While the technology looks forward, the fictional game at the heart of PermaDeath is populated by figures from Greek mythology, including Apollo, Artemis, Adonis, Aphrodite, and Niobe, along with a pig sidekick, named MiniB, of Jacobs’s own invention (though one suspects the influence of her own pets of that species). The human world is represented by a 20-something gaming champion named Sonny, grappling offline with the effects of a fast-progressing neurological disease. The bulk of her hours are lived via her avatar, Apollo, who also proves to have a mind of his own. He altruistically encourages her to make a high-stakes decision: to enter a “Tournament of Death” for a $3 million prize that would allow her to pay for increasingly needed care, but which risks “permadeath” for him; if they lose she will never be able to use him again, sacrificing one of her closest companions. This story plays out on many levels: the worldly reality of a perilously mortal and declining human, the operatic stage, the realm in which the video game takes place, and an ancient mythological canvas where all stories are deceptively predetermined.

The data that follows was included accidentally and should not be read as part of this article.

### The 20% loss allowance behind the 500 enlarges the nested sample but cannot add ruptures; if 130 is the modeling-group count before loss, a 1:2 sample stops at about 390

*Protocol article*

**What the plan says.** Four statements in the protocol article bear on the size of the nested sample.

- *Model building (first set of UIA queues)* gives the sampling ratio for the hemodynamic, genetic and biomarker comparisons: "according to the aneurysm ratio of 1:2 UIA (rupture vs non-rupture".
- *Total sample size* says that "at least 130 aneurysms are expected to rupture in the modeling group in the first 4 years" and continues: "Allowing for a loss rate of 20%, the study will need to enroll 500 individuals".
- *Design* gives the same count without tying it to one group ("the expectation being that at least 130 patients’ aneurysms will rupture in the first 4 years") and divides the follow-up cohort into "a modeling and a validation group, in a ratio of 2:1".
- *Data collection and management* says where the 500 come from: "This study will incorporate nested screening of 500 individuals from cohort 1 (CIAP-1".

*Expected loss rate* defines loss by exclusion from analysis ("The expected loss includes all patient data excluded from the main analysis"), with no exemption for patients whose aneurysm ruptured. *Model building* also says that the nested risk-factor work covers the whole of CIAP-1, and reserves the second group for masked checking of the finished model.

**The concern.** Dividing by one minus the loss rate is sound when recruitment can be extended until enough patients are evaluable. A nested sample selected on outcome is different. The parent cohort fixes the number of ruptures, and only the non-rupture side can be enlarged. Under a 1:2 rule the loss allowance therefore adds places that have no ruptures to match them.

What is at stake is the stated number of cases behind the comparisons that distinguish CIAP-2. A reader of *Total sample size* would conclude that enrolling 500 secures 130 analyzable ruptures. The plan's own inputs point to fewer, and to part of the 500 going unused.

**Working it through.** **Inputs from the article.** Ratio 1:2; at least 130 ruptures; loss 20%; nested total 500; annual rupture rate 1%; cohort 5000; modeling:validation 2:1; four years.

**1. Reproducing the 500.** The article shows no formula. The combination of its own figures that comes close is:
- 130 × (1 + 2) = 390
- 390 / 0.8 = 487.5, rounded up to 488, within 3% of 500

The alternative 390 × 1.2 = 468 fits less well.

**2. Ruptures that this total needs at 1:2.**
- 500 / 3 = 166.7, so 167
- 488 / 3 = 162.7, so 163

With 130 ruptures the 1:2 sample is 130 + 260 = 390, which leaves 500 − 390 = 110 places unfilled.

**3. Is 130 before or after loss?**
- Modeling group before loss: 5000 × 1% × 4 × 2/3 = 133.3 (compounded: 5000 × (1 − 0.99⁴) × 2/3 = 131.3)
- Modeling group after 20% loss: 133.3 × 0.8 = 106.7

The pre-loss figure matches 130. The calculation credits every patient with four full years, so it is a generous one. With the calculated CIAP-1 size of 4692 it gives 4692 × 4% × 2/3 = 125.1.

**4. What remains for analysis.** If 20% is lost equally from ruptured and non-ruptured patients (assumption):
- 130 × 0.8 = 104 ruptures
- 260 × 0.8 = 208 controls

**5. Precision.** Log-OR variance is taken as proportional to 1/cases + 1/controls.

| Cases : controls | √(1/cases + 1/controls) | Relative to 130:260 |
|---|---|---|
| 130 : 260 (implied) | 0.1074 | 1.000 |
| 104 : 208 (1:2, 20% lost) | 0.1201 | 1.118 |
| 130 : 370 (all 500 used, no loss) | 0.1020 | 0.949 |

For her foray into the rarefied world of video gaming, Jacobs turned to composer Dan Visconti, who works at the intersection of classical and video game music; reviewing his characteristically eclectic ANDY: A Popera, the Philadelphia Inquirer found that the score “formed gorgeous new land where the tectonic plates of rock and classical normally only grind.” Known for composing concert music infused with the rough timbres, propulsive rhythms, and improvisational energy characteristic of jazz, bluegrass, and rock, Visconti is also a classically-trained violinist, resulting in a cross-pollination the Cleveland Plain Dealer describes as “both mature and youthful, bristling with exhilarating musical ideas and a powerfully crafted lyricism.”